Baby Antibiotics Big Rapids MI

Conventional wisdom tells us that babies and germs make a bad mix. Since children's immune systems generally aren’t fully functional until their second birthday, diligent moms and dads pay special attention to cleanliness and proper sanitation. And when babies come down with bugs, well-intentioned pediatricians often prescribe broad'spectrum antibiotics.

Jonathan Wendell Williams
(231) 796-4470
650 Linden St
Big Rapids, MI
Specialty
Pediatrics

Data Provided by:
Matthew Brooke Lovato, MD
(231) 796-4470
650 Linden St Ste 4
Big Rapids, MI
Specialties
Pediatrics
Gender
Male
Education
Medical School: Univ Of Ne Coll Of Med, Omaha Ne 68198
Graduation Year: 1996

Data Provided by:
Dr. Michael Allen Metz
650 Linden St Ste 4
Big Rapids, MI
Specialty
Pediatrics

Michael Rikio Mekaru, MD
(616) 796-4470
650 Linden St Ste 4
Big Rapids, MI
Specialties
Pediatrics
Gender
Male
Education
Medical School: Wayne State Univ Sch Of Med, Detroit Mi 48201
Graduation Year: 1986
Hospital
Hospital: Mecosta County Gen Hospital, Big Rapids, Mi
Group Practice: Pediatric Associates

Data Provided by:
Michael R Mekaru
(231) 796-4470
650 Linden St
Big Rapids, MI
Specialty
Pediatrics

Data Provided by:
Dr. Keith Dale Rose
Big Rapids, MI
Specialty
Pediatrics

Sushila S Rao
(231) 796-4470
650 Linden St
Big Rapids, MI
Specialty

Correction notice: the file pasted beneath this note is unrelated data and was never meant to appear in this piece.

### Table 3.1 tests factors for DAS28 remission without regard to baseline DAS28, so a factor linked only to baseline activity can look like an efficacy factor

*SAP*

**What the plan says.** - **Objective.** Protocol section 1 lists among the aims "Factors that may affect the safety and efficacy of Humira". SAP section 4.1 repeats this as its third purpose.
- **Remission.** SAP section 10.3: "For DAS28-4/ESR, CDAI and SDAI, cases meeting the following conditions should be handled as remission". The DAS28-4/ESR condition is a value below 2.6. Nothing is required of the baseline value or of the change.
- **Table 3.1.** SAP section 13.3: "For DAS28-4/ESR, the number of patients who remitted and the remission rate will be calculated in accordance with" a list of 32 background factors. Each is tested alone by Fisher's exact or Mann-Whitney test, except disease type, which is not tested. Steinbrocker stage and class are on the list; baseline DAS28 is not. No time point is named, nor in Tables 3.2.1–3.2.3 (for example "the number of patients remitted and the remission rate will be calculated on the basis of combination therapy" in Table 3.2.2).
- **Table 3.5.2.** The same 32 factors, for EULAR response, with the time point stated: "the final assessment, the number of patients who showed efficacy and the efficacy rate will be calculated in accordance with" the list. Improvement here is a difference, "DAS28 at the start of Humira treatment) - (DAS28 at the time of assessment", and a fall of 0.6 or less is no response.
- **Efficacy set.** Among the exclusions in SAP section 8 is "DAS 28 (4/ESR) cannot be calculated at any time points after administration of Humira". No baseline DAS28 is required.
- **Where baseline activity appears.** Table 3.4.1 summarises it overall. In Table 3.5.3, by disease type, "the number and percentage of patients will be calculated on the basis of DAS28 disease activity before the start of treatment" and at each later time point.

Pediatrics

Data Provided by:
Dr. Sushila Rao
(616) 796-4470
650 Linden St Ste 4
Big Rapids, MI
Specialty
Pediatrics

Michael Patrick Metz, MD
(508) 250-6300
650 Linden St
Big Rapids, MI
Specialties
Pediatrics
Gender
Male
Education
Medical School: Univ Of Ne Coll Of Med, Omaha Ne 68198
Graduation Year: 1978

Data Provided by:
Sushila Rao, MD
(616) 796-4470
650 Linden St Ste 4
Big Rapids, MI
Specialties
Pediatrics
Gender
Female
Education
Medical School: Topiwala Nat'L Med Coll, Univ Of Bombay, Bombay, Maharashtra, India
Graduation Year: 1983
Hospital
Hospital: Mecosta County Gen Hospital, Big Rapids, Mi
Group Practice: Pediatric Associates

Data Provided by:
Data Provided by:

Babies, Antibiotics, and Asthma

Provided by: 

By Kris Kucera

Conventional wisdom tells us that babies and germs make a bad mix. Since children’s immune systems generally aren’t fully functional until their second birthday, diligent moms and dads pay special attention to cleanliness and proper sanitation. And when babies come down with bugs, well-intentioned pediatricians often prescribe broad-spectrum antibiotics. Unfortunately, giving antibiotics to infants—even just one course—in their first year of life may double their susceptibility to asthma, compared to antibiotic-free babies, according to researchers from the University of British Columbia, along with BC’s Centre for Disease Control and Centre for Clinical Epidemiology and Evaluation. Scrutinizing eight studies, which surveyed more than 12,000 children, the researchers’ data indirectly support the hygiene hypothesis—the idea that in developed countries, kids’ reduced exposure to germs may actually impede their immune responses. Critics argue that although pediatric exposure to germs is essential, certain bacterial infections necessitate antibiotic treatment as a safety measure. Also, they point out, the hygiene hypothesis fails in inner cities, where asthma rates in underprivileged youths have soared, even though most of these kids live amid substandard levels of hygiene. With the jury still out, concerned parents should ask their pediatricians for blood work before they agree to medicate their infants, preventing needless antibiotic treatments for viral infections or illnesses with undetermined causes.

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